Time For DCC

For those of you who have followed this blog for a while you’ll perhaps be aware that all my locos are fitted with DCC decoders and that I use an NCE system to drive my trains. I have sound and lights in all my locos and wouldn’t have it any other way. In fact DCC sound was one of the prompts that pushed me to switch scales many years ago. I wanted to fit sound to all my locos at the time I was contemplating the scale switch and figured that getting a nice big speaker into an O-scale loco would be a lot easier than into an HO equivalent. I had decoders in all my HO locos but none were sound equipped and if I was going to have to start from scratch I figured I may as well do this in my new scale rather than go back and retrofit them into my existing HO fleet.

As I’ve worked on the 20 I’ve been planning and cogitating on the way I was going to install the decoders (I need two to get enough function outputs) and just as importantly the speaker. I’d been back and forth about where to put the speaker but I hadn’t contemplated the fitting on my standard choice (a small Jaycar speaker that is not longer available) of which I have a small supply salted away. This was mainly because I hadn’t considered there was sufficient room for this speaker in this model, that was until I was persuaded otherwise by my DCC adviser John. He convinced me to try fitting this relatively large speaker between the tanks and lo and behold the following is the result.

I've labelled this photo to allow John to see how much space is available after the speaker enclosure is taken into account.

I’ve labelled this photo to allow John to see how much space is available after the speaker enclosure is taken into account.

After I decided to go with John’s suggestion of fitting the larger speaker into the space between the tanks I had to mill a large slot out of the boiler. The speaker is enclosed in a thin styrene box the edges of which have two screw holes drilled through to allow the assembly to be secured to the bottom of the boiler. The decoder of choice is an ESU V4 but not the XL version. A decoder with a lower power rating will be more than adequate in this application. This will be supplemented by a TCS function decoder which, when added to the function outputs on the ESU decoder, will allow me to install the functions for two dual coloured marker lights front and back, a head light front and back, a glowing firebox and a cab light. I picked up the TCS decoder for less than $US20 by buying a five pack from Litchfield Station.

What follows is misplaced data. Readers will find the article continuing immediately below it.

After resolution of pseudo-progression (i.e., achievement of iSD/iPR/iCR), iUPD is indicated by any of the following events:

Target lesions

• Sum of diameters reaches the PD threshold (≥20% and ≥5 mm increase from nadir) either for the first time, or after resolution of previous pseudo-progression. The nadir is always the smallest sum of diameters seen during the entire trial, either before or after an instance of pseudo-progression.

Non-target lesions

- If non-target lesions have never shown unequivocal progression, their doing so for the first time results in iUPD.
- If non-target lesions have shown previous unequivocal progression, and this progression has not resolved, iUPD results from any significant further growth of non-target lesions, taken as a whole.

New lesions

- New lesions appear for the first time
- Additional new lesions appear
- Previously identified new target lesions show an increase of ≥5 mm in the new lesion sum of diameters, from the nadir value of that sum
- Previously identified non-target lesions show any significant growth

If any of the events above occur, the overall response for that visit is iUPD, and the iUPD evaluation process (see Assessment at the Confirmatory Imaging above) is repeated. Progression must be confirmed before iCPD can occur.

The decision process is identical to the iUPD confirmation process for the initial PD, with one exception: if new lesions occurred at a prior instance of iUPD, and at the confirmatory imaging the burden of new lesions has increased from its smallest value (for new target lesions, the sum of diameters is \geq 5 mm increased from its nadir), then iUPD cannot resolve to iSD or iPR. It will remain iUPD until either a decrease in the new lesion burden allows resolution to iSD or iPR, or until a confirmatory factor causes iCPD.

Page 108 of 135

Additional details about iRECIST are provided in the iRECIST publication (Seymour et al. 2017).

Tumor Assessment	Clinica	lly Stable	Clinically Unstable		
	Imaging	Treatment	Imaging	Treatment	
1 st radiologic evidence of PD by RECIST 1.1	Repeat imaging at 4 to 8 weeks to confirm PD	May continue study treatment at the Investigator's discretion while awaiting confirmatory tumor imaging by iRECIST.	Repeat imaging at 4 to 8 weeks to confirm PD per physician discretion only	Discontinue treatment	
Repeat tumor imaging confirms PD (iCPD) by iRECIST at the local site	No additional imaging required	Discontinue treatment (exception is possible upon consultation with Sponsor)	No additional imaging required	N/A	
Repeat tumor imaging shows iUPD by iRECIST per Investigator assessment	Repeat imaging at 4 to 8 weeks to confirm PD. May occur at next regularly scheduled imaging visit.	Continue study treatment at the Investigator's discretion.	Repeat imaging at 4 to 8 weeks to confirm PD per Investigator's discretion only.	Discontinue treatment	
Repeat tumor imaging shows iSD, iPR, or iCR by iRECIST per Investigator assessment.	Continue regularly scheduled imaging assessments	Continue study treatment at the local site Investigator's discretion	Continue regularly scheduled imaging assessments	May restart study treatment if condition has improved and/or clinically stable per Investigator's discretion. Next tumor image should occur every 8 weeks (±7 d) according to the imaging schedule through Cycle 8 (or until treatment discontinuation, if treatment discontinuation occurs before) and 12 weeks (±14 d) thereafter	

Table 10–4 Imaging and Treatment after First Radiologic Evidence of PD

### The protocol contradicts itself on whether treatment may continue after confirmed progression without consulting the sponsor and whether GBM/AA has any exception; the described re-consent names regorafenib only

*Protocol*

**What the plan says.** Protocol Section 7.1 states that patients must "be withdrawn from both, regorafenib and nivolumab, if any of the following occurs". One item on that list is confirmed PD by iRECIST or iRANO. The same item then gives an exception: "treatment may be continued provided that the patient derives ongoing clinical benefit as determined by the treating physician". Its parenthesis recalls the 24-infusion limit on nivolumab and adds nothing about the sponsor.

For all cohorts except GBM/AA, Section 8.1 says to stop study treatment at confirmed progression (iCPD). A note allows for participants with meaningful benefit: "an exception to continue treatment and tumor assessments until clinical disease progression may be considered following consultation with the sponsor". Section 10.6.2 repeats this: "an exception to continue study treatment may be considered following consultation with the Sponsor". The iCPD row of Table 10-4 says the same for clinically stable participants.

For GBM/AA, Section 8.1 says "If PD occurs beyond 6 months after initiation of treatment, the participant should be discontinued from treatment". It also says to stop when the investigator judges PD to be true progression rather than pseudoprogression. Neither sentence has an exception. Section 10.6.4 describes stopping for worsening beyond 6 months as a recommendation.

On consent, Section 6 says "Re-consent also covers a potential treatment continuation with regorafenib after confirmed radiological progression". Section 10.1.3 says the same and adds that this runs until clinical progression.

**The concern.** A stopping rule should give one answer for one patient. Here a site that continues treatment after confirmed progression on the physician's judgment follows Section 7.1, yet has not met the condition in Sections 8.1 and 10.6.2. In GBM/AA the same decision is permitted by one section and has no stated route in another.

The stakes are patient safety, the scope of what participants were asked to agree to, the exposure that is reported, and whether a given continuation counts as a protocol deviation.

John has kindly offered to work out a wiring diagram for the loco which will probably look remarkably similar to those he produces regularly for articles appearing in 7th Heaven. You can get an idea of what this looks like at the Aus7 Blog. Most of his wiring articles are available as back issues and can be easily adapted to other locos with similar needs. All that really needs to be adjusted is the size of the vero board circuits. One of the things John tends to recommend is the use of multi coloured strap wiring in combination to the mini pin strips. I have a stock of these components too.

One of the challenges of this project will be to get these strap wiring run from the rear tank to the decoders in the boiler but happily a solution suggested itself today. There will be a need for 7 wires (or this may possibly be five) to run from the tank to the decoders and normally this would pose a challenge because the cab is in the way and there isn’t a great deal of room below the footplate to allow the wires to pass unobtrusively between the two. However the damage I inflicted on the rivet strip the other day left a small oblong shaped section exposed inside the cab that was just about the right width for the amount of wring that will need to pass along the loco. Upon examining prototype photos I discovered that there is a wooden inset floor in the cab that sits above this damaged area giving me a perfect mask for the wiring run that can easily pass under this wooden floor and will mask the wiring all the way from the tank to the boiler.

I've placed the required width of multi coloured strap wire over the section of the tank I plan to cut a slot into (the part shaded in black). The red line represents the level of the wooden floor within the cab.

I’ve placed the required width of multi coloured strap wire over the section of the tank I plan to cut a slot into (the part shaded in black). The red line represents the level of the wooden floor within the cab.

So the rear headlight and both marker lights will be hooked up to a vero board circuit as designed by John and the connection to the decoders will be made via a 7 line run of multi strand cable that will run unobtrusively under the wooden floor I’ll install in the loco at some point down the track.

This photo may not make a lot of sense but it shows the coal bunker door inside the cab of a 20 open with the wooden floor apparent in the front portion of the photo. I've represented this in my model but the bunker door is closed.

This photo may not make a lot of sense but it shows the coal bunker door inside the cab of a 20 open with the wooden floor apparent in the front portion of the photo. I’ve represented this in my model but the bunker door is closed.

I won’t be installing any DCC decoders or other wiring for quite a while but I am close to installing the light castings to the rear of the water tank and I also need to cut the slot in the bottom of the tank to allow the multi strand wires to run under the floor. Now is the time to do this, I don’t want to have to come back and chop up a painted loco later.

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